Three leading mathematicians Percy Deift, Svetlana Jitomirskaya, and Sergiu Klainerman argue that the United States is falling behind in mathematics and other fields in large part because of its rejection of a pedagogy based on merit. The three mathematicians embrace efforts to improve math education for all and claim that this is the best way to support non-immigrant black and hispanic citizens. They warn of bureaucratic programs that reject merit and elevate diverse outcomes over learning.
All three of us are mathematicians who came to the United States as young immigrants, having been attracted by the unmatched quality and openness of American universities. We came, as many others before and after, with nothing more than a good education and a strong desire to succeed. As David Hilbert famously said, “Mathematics knows no races or geographic boundaries; for mathematics, the cultural world is one country.” Having built our careers in US academia, we are proud to call ourselves American mathematicians.
The United States has been dominant in the mathematical sciences since the mass exodus of European scientists in the 1930s. Because mathematics is the basis of science—as well as virtually all major technological advances, including scientific computing, climate modelling, artificial intelligence, cybersecurity, and robotics—US leadership in math has supplied our country with an enormous strategic advantage. But for various reasons, three of which we set out below, the United States is now at risk of losing that dominant position….
The low quality of public K-12 math education in the United States has affected all demographic groups. But it has had a particularly strong negative effect on non-immigrant blacks and Hispanics, as well as young women of all races. This has led to a disappointing level of representation for these groups in STEM disciplines, which in turn has provoked understandable concern. We applaud efforts to address this problem, insofar as they help remove remaining obstacles and prejudices, and encourage more women and underrepresented minorities to choose careers in mathematics and other STEM disciplines. Indeed, partly as a result of such steps, the representation of women in our profession has increased dramatically over the last 50 years.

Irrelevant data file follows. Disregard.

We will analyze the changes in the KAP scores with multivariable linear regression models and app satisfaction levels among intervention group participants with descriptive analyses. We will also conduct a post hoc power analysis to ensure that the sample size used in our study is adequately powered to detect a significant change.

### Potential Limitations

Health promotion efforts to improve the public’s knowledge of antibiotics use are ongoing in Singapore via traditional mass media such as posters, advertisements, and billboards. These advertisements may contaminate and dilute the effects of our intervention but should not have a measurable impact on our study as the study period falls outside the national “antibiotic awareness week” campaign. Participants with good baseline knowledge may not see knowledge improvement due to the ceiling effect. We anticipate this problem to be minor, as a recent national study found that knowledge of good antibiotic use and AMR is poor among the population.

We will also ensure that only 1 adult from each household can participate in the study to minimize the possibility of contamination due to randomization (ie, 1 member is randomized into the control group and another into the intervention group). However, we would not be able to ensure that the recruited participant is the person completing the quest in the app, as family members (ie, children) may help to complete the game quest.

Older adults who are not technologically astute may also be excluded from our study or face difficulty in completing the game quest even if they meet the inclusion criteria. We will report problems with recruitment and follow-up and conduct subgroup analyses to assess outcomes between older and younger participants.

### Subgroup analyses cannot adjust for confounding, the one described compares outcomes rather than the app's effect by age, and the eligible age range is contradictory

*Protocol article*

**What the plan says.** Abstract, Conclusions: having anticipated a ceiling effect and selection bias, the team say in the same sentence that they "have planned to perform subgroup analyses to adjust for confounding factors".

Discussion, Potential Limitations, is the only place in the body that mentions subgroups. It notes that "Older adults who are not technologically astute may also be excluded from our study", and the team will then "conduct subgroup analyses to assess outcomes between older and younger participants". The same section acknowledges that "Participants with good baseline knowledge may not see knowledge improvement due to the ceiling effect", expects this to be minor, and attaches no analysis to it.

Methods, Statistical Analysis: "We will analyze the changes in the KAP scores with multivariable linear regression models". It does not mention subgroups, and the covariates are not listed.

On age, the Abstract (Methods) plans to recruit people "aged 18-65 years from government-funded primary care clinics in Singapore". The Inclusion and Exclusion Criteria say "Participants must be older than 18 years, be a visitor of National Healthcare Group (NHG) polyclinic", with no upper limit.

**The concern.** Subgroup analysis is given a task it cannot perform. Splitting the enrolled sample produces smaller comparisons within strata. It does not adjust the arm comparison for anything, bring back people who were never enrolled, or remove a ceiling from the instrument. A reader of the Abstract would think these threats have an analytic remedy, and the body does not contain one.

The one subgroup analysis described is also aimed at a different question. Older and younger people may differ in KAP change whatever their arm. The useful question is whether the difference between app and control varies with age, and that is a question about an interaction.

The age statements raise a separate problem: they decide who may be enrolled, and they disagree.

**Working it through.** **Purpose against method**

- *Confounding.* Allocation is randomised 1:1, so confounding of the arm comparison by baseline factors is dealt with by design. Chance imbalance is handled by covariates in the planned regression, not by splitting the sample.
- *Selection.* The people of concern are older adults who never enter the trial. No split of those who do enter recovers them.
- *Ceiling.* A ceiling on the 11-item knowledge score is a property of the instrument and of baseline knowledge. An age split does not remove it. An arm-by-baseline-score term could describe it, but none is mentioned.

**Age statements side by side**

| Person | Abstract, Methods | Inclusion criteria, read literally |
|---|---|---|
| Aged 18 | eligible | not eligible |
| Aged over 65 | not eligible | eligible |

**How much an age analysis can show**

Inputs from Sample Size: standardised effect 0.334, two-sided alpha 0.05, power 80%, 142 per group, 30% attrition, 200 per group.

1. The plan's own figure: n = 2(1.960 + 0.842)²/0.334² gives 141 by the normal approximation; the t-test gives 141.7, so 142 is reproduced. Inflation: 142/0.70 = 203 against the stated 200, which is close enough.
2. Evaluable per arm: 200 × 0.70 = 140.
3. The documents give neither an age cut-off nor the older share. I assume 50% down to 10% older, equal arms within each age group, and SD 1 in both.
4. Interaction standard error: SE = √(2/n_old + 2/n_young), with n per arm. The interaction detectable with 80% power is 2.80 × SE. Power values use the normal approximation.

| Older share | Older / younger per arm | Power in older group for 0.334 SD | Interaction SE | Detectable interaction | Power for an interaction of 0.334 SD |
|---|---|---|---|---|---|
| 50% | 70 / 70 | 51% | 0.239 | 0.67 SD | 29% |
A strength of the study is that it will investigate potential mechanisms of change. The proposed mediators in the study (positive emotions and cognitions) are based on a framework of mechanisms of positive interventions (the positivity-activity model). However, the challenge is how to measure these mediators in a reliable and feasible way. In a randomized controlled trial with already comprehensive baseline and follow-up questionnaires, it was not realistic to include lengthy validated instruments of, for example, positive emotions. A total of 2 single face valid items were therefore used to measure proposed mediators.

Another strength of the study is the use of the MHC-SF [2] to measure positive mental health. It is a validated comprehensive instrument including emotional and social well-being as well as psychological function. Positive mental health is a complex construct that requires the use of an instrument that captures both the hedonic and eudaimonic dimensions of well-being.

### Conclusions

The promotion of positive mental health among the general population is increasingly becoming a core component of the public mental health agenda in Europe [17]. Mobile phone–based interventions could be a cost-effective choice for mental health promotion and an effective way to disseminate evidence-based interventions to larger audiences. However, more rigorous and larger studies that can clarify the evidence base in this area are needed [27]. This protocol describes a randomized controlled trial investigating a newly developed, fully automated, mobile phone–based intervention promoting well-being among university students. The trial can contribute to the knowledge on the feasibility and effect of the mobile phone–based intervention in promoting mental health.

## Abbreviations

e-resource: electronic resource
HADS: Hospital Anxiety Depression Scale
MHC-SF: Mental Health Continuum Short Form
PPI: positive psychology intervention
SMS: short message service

But what started as a well-meaning and sometimes beneficial effort has, over time, transformed into a bureaucratic machine whose goal has gone well beyond fighting discrimination. The new goal is to eliminate disparities in representation by any means possible. This is why education officials in some school boards and cities—and even entire states, such as California and Virginia—are moving to scrap academic tracking and various K-12 gifted programs, which they deem “inequitable.” Operating on the same motivations, many universities are abandoning the use of standardized tests such as the SAT and GRE in admissions.
This trend, which reaches across many fields, is especially self-defeating in mathematics, because declining standards in K-12 math education are now feeding into a vicious cycle that threatens to affect all STEM disciplines. As already noted, low-quality K-12 public-school education produces students who exhibit sub-par math skills, with underprivileged minorities suffering the most. This in turn leads to large disparities in admissions at universities, graduate programs, faculty, and STEM industry positions. Those disparities are then, in turn, condemned as manifestations of systemic racism—which results in administrative measures aimed at lowering evaluation criteria. This lowering of standards leads to even worse outcomes and larger disparities, thus pushing the vicious cycle through another loop.